- When international travel opens on 1 October, trips to and from other countries on the "African continent" will definitely be okay.
- They'll still need a negative, recent coronavirus test, though.
- For all other countries, South Africa's borders may be closed depending on their rate of coronavirus infections.
- How that list will be determined is not yet know.
- Nor how often the list may change, or even when the first version will be available.
- Cruise ships are still not welcome.
- For more stories go to www.BusinessInsider.co.za.
South Africa will allow international travel as of 1 October – to and from countries elsewhere in Africa.
For all other countries, Level 1 means that access to South Africa is dependent on their level of coronavirus infection and transmission.
The partial reopening of South Africa's borders is unconditional only for the countries of the "African continent", according to rules gazetted on Friday afternoon.
(It is not yet clear if that definition is limited to mainland Africa, or whether it includes Cape Verde, the Comoros, Madagascar, Mauritius, São Tomé and Príncipe, and the Seychelles.)
"Generally, it is allowed," said cooperative governance and traditional affairs minister Nkosazana Dlamini-Zuma of international travel, "except for those countries who will have high infections. And even for them, it's not permanent, it will depend on what happens to their infections; if they’re under control, then they will also be allowed."
Dlamini-Zuma could not say when such a list may be published, except that “ideally it should be before we get into Level 1" – which commences at 00:01 on Monday.
But she warned that "this is not a static list, it’s a list that will be changing all the time".
The health ministry would help other parts of government determine which countries should be listed, Dlamini-Zuma said, without disclosing what criteria may be used.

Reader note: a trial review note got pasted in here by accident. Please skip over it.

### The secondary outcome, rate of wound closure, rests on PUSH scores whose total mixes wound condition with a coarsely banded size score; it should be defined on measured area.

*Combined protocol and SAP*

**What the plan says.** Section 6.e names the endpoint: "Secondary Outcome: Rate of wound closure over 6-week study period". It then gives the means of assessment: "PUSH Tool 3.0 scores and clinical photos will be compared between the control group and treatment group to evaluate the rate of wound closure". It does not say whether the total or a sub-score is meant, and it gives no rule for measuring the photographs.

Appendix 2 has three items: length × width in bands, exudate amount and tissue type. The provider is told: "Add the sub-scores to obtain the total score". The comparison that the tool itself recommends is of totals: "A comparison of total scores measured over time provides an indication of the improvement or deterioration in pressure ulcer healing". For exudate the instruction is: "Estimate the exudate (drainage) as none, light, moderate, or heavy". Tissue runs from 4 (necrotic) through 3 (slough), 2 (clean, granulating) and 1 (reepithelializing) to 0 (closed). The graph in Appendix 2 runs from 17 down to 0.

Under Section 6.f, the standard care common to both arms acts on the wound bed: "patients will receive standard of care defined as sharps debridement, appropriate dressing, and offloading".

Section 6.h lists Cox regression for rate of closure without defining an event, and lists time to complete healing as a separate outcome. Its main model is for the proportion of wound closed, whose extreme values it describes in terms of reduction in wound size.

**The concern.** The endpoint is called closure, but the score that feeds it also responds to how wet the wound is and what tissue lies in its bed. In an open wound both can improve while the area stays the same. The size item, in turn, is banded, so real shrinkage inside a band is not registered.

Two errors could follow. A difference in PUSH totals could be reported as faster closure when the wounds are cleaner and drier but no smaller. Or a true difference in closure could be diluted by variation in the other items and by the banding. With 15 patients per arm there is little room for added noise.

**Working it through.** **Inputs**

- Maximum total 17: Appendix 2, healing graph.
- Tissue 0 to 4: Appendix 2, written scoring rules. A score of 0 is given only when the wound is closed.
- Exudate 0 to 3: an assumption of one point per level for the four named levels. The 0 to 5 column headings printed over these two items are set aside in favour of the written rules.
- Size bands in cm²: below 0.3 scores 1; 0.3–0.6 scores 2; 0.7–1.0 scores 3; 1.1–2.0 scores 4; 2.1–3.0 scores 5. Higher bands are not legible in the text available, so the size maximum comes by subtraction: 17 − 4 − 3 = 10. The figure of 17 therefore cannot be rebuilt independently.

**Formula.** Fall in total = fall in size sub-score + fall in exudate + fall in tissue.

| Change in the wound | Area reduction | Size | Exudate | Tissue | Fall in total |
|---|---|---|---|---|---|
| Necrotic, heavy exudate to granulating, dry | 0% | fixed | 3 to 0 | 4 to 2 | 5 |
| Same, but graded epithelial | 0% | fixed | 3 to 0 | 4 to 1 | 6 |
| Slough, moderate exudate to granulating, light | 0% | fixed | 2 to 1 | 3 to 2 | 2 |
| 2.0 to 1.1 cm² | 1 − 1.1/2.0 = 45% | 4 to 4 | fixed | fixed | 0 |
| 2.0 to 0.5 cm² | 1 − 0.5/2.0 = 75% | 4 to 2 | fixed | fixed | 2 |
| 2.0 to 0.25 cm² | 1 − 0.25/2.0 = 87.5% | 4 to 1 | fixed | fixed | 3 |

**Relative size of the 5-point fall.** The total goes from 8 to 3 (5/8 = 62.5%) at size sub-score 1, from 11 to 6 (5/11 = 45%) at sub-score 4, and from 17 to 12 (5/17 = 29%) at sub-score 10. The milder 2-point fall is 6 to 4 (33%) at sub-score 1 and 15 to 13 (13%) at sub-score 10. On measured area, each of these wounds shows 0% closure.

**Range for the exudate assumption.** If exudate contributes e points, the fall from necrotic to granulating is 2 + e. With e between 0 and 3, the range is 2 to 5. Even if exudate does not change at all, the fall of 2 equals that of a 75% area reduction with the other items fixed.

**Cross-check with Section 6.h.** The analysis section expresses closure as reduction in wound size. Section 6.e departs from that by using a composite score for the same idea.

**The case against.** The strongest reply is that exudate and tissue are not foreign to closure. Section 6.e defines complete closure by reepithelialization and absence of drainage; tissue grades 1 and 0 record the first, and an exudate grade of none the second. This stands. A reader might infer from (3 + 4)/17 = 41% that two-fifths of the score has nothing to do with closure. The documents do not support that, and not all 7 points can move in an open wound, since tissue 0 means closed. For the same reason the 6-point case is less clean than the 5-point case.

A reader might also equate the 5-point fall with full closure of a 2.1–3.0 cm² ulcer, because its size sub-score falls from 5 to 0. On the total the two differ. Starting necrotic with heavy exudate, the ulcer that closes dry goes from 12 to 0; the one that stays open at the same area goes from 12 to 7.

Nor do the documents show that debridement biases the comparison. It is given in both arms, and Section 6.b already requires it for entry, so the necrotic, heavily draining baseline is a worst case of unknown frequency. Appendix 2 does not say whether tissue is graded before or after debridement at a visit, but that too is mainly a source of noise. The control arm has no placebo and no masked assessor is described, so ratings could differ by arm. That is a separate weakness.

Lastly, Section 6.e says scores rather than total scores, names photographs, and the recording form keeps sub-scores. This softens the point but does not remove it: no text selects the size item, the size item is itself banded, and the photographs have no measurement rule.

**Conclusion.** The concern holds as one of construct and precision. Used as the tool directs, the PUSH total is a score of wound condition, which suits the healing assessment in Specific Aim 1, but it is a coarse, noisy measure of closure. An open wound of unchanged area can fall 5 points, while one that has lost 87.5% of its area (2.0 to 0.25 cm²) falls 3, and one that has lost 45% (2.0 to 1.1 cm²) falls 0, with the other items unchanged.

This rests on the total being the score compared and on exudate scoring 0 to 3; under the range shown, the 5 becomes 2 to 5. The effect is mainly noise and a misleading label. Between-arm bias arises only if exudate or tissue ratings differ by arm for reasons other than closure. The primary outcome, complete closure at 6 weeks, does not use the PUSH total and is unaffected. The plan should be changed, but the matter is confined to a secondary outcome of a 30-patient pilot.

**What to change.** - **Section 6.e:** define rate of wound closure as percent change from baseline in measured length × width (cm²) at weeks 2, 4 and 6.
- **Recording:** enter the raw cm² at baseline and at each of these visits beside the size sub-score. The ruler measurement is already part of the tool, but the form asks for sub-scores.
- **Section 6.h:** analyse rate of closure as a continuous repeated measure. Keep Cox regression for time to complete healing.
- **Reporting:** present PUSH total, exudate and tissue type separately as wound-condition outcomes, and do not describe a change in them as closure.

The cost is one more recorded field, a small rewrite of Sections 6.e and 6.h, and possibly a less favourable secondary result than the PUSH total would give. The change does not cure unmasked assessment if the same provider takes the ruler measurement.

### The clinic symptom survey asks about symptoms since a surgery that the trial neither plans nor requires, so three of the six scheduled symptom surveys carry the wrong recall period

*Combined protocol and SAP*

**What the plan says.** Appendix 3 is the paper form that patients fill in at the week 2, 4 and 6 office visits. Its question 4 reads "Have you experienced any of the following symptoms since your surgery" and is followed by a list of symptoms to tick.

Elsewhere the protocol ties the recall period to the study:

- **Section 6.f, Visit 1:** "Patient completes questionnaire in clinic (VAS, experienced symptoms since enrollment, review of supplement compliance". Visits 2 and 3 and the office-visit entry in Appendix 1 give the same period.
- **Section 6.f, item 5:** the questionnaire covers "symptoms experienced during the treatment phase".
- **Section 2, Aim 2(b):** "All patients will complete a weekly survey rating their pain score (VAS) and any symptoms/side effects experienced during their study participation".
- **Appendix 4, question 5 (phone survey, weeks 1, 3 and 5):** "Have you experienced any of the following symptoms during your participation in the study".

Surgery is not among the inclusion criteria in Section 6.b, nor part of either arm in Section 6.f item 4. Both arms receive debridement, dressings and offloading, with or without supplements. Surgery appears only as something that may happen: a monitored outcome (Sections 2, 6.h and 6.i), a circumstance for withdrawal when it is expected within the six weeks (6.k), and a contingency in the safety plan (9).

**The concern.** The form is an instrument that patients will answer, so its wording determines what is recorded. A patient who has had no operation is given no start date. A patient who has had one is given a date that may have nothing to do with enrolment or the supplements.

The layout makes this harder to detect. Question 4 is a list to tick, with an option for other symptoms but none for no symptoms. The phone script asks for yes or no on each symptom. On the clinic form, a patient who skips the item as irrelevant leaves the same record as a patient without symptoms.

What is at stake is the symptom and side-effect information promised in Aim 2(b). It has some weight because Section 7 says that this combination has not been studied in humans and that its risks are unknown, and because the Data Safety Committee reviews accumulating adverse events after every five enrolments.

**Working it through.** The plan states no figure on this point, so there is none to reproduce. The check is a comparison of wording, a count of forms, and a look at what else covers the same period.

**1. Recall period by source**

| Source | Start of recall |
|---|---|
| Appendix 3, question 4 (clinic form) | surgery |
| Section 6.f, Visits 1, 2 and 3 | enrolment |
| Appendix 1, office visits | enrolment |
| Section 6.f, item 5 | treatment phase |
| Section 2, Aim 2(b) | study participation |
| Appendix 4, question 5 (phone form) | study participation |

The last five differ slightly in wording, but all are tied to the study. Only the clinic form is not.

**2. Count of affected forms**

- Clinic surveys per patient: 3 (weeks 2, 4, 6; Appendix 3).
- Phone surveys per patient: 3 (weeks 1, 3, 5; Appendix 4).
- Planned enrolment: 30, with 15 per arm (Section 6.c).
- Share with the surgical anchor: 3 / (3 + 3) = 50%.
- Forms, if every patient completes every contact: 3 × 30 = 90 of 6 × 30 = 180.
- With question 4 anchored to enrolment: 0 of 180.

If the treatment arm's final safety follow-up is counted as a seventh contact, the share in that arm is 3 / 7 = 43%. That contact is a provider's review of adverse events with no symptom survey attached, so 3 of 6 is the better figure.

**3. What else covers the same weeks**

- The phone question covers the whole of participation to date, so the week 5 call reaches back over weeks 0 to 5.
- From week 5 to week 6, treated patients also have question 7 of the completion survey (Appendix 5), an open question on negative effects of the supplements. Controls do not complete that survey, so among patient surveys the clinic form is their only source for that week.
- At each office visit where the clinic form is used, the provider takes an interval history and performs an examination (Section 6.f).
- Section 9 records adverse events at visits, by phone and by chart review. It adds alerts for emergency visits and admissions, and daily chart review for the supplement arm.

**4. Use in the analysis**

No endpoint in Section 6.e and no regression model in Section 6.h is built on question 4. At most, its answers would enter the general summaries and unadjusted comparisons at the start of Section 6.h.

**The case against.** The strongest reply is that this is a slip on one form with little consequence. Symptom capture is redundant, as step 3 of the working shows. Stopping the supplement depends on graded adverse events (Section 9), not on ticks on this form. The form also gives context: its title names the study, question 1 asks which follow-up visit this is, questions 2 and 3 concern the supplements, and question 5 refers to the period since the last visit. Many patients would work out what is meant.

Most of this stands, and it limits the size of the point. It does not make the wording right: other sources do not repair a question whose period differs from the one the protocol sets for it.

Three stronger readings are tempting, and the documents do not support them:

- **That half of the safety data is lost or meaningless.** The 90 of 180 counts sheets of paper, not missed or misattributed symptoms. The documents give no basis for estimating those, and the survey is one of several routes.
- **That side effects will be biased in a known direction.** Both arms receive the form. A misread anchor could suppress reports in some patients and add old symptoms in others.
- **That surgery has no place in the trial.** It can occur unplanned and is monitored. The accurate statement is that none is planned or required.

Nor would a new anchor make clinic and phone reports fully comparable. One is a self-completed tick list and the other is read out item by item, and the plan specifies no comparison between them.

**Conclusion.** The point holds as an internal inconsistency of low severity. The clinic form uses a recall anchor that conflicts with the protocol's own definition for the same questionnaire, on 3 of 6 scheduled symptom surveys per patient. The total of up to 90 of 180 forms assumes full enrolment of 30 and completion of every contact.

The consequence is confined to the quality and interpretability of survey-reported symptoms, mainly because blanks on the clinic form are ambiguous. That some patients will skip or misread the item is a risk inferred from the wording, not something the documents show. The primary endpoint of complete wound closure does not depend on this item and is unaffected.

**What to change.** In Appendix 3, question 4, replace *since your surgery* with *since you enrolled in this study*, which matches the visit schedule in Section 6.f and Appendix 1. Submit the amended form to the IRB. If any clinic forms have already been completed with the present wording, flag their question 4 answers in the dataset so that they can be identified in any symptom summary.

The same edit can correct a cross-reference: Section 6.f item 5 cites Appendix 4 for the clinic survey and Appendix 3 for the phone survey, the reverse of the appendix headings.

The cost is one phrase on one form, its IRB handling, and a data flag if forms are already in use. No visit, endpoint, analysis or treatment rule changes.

Some other countries use new infections recorded over the course of a week to draw up red lists (of countries from where travel is not allowed, or from where travellers must quarantine on arrival) or green lists (which exclude travellers originating there from quarantine or other measures).
In the case of the United Kingdom, infection levels must be below 20 new cases per 100,000 of the population over the previous seven days. In Germany, this figure is 50 new cases per 100,000 over the last week.
For countries with high infection rates, travel to and from South Africa will still be allowed for "business travel", with the approval of the minister of home affairs, under the new regulations.
Every incoming traveller, including those from elsewhere in Africa, will be required to present a negative coronavirus test no more than 72 hours old. Those who can not do so will be required to pay for quarantine accommodation, under the rules, and that will also apply to returning South Africans, Dlamini-Zuma said.
Sea ports will remain closed for the disembarkation of cruise ship passengers, Dlamini-Zuma said.
The 18 land border posts currently open for cargo will be open to tourists too, under the new rules, but the 35 other land crossings will remain closed.
(Compiled by Phillip de Wet)
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